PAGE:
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Survey of Imphal-Moreh railway line to help kickstart Trans-Asia Rail network project

India to link up with ASEAN countries through a rail corridor (Photo: IANS)

The Ministry of Railways has taken steps to initiate the final location survey of the Imphal-Moreh railway line project in Manipur. The railway line will connect India to Myanmar and eventually link the country to southeast Asian nations through the proposed Trans-Asian Railway.

Union Minister of Railways Ashwini Vaishnaw said on Wednesday that the railway line from Imphal to the India-Myanmar border town of Moreh was "strategically important".

He tweeted: "Considering the strategic importance, we will go ahead with Imphal – Moreh new line project. The final location survey will start within next 4 weeks".

India plans to build a 111 km Imphal-Moreh broad gauge line. Once constructed, the new line will form an important part of the proposed Trans-Asia Railway network, giving a boost to economic activity in north-east India.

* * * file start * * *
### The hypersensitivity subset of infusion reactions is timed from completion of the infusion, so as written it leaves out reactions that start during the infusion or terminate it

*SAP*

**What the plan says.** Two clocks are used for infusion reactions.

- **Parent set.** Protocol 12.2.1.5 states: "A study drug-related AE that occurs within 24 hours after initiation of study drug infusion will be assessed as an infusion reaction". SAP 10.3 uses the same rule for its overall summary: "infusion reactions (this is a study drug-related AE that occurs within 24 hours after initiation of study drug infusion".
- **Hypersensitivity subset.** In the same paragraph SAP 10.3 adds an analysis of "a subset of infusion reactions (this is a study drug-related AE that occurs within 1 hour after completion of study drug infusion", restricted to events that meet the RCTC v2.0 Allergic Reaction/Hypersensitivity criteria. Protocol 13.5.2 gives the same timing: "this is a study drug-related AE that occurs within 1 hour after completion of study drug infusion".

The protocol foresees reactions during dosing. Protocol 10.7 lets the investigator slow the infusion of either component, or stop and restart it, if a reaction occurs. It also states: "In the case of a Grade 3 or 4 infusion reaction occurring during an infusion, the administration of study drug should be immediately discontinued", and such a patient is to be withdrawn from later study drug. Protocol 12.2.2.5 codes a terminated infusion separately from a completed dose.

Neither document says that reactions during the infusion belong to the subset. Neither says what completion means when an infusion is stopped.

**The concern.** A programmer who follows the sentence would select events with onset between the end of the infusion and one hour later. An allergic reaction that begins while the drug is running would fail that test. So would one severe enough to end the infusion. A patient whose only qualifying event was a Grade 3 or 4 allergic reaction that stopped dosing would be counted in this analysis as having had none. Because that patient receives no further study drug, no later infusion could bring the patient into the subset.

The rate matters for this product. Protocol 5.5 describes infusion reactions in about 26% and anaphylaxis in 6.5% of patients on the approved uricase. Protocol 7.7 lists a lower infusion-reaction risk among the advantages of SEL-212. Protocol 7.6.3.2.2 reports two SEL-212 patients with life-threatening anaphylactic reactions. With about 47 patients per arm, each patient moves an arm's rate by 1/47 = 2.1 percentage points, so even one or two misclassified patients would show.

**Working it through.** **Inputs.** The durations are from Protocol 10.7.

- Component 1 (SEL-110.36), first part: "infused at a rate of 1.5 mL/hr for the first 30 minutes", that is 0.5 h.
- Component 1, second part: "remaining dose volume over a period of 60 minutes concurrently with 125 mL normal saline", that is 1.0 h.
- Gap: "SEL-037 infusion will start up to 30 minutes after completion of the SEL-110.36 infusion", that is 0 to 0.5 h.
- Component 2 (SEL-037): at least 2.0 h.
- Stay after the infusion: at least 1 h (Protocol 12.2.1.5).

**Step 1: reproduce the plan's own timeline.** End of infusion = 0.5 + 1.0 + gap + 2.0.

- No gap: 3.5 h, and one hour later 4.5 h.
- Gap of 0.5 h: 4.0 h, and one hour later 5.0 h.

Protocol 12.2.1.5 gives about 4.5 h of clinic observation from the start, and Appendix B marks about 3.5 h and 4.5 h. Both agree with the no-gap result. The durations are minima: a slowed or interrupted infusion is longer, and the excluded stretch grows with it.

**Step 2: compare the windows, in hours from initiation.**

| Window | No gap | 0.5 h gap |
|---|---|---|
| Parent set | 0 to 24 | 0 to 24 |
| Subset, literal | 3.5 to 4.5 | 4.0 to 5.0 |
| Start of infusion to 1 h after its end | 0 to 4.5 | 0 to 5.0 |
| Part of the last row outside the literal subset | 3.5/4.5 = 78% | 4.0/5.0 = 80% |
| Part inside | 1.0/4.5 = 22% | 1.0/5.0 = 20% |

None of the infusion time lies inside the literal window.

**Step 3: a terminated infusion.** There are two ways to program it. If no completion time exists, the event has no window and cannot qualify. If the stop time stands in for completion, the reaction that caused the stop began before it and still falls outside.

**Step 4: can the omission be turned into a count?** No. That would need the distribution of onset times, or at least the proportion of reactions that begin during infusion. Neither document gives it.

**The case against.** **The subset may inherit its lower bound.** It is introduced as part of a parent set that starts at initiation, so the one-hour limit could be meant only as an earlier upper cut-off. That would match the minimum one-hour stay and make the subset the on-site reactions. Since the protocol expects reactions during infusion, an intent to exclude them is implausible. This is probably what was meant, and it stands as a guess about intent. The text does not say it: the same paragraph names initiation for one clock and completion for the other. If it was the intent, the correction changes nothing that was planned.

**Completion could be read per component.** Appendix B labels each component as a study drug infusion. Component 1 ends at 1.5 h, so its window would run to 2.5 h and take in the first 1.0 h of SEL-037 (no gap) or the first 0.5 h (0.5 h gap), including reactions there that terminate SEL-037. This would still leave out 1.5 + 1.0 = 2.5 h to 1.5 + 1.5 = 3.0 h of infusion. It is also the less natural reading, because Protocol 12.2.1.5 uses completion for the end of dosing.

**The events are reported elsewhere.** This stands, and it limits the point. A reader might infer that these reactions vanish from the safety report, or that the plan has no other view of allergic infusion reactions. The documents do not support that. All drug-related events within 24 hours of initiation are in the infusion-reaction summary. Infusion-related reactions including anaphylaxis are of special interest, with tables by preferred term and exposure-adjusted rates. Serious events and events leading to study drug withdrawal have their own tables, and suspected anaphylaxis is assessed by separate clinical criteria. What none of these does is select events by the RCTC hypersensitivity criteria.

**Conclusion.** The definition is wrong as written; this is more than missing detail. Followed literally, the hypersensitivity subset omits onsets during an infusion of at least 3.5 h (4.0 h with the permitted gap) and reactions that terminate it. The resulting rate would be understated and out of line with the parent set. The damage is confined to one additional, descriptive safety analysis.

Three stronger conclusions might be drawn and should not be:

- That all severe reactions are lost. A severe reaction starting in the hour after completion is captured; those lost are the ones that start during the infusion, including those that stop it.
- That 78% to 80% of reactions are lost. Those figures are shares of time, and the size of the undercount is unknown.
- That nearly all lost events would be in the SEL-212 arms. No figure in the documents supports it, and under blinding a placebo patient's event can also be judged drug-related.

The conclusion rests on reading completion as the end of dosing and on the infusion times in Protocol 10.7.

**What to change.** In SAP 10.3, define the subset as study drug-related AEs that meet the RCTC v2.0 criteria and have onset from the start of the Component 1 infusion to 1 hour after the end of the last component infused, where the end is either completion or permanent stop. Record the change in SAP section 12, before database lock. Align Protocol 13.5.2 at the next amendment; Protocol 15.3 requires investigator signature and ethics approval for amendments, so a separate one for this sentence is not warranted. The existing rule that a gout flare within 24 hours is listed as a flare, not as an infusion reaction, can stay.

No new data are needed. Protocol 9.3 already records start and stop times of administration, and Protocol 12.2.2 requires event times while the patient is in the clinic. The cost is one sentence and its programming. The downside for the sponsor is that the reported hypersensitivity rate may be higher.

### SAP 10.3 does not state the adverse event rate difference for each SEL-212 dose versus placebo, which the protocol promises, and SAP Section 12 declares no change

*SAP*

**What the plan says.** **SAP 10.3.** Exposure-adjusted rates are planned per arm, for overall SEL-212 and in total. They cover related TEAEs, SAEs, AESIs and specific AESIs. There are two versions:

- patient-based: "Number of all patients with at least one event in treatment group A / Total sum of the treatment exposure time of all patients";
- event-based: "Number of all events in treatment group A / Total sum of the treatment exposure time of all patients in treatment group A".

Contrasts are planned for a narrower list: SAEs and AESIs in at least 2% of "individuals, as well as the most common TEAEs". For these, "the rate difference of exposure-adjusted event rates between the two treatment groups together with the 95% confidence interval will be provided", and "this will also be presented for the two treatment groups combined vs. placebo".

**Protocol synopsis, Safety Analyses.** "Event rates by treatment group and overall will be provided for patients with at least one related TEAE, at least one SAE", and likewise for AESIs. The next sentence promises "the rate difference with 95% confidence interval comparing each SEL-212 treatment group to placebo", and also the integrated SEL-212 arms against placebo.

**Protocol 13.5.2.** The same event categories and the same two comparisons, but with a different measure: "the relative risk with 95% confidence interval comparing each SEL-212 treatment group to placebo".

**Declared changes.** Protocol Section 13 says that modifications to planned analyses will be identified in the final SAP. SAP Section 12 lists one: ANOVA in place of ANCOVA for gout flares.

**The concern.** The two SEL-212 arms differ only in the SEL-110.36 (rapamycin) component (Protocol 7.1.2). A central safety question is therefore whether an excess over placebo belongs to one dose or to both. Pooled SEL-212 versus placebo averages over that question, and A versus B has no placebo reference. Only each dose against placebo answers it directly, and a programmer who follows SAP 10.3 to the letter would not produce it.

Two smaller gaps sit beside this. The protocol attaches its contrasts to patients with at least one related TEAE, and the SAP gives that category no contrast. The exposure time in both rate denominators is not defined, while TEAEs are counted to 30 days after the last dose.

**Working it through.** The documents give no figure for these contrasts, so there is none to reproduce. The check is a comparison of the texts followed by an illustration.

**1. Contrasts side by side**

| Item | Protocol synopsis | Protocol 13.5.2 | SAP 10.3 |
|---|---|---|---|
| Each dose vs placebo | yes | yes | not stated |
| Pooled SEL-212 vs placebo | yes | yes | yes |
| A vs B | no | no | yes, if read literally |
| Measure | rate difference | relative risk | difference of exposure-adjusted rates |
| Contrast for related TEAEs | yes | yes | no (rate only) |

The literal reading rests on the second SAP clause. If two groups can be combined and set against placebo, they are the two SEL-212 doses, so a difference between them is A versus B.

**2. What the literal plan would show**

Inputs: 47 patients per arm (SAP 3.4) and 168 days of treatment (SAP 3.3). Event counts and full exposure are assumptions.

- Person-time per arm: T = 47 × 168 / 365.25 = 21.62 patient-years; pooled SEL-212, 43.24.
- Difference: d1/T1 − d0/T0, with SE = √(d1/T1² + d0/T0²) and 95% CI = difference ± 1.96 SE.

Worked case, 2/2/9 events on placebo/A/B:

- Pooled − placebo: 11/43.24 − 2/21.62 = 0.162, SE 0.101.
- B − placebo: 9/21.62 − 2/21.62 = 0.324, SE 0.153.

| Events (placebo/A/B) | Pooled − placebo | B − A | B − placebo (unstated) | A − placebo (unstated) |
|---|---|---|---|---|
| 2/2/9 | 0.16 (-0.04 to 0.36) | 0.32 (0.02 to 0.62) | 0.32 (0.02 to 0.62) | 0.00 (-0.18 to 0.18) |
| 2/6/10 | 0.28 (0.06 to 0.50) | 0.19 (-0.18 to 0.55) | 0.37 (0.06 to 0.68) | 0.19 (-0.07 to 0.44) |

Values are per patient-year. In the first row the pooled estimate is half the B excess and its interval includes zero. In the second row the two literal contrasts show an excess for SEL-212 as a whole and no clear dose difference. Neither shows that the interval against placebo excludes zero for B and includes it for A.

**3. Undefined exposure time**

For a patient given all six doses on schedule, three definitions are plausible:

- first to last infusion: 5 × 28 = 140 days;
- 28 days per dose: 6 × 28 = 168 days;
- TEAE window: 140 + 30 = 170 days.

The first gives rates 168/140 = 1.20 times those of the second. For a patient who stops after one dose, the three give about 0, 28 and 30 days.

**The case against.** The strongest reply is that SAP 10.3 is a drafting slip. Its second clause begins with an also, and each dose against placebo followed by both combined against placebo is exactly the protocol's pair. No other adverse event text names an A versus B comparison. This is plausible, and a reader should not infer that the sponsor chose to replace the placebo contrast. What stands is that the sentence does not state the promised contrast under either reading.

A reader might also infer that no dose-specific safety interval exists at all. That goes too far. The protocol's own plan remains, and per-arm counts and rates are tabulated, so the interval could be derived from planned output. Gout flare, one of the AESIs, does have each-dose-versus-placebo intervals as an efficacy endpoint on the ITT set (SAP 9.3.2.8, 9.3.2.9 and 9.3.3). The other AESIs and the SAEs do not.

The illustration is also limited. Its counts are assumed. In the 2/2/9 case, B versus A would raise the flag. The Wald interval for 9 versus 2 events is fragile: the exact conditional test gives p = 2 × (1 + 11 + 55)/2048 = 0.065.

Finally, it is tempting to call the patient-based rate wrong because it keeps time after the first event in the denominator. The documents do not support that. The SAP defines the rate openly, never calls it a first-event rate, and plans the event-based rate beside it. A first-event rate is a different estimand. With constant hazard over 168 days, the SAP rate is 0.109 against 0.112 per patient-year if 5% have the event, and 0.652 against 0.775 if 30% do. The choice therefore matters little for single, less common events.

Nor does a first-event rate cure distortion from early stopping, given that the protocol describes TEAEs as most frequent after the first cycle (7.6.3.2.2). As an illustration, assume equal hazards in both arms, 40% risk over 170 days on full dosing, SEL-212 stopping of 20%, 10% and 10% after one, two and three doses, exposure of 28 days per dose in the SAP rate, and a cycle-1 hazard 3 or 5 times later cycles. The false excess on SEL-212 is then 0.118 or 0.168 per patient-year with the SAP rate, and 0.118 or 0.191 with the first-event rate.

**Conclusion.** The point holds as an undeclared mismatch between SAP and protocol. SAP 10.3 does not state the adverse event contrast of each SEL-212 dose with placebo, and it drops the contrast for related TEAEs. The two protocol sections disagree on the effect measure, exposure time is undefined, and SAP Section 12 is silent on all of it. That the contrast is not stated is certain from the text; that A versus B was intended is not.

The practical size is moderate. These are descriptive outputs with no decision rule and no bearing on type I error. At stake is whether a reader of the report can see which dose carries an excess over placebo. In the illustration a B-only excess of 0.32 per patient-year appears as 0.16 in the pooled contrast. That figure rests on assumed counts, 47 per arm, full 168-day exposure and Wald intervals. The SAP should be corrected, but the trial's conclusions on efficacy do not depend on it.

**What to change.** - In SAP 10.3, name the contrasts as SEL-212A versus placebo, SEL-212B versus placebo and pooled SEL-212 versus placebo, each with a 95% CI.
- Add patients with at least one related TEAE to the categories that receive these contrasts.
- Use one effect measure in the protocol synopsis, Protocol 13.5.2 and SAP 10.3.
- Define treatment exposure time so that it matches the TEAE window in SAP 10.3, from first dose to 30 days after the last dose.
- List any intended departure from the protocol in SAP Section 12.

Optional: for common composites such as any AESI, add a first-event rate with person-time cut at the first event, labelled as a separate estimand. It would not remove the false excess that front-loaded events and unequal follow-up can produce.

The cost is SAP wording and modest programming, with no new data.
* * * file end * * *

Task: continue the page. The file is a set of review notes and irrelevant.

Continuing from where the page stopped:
This also fits well with the government's Act East policy. With India increasing its engagement with the Association of Southeast Asian Nations (ASEAN), the linking up of India, Myanmar, Thailand and other countries will open up the north-eastern states to growth and development.

India also hopes to balance China in south-east Asia and assert its influence among countries with which it has strong historical links. New Delhi is eyeing a number of countries besides Vietnam and the Philippines for defence cooperation as well as business and trade in the region.

Besides south-east Asia, India is continuously strengthening ties with Japan, Taiwan and South Korea as part of its Act East Policy.

The Trans-Asia Railway project seeks to connect Europe to South Asia and eventually link up to ASEAN nations. Developed by the United Nations Economics and Social Commission for Asia and the Pacific (UNESCAP), the plan is to link Europe, South Asia and south-east Asia through Turkey, Iran, Pakistan, India, Bangladesh, Myanmar, Thailand, Singapore, Vietnam and Cambodia.

The project is seen as a facilitator for international trade as well as a catalyst to spur economic growth and development in landlocked countries.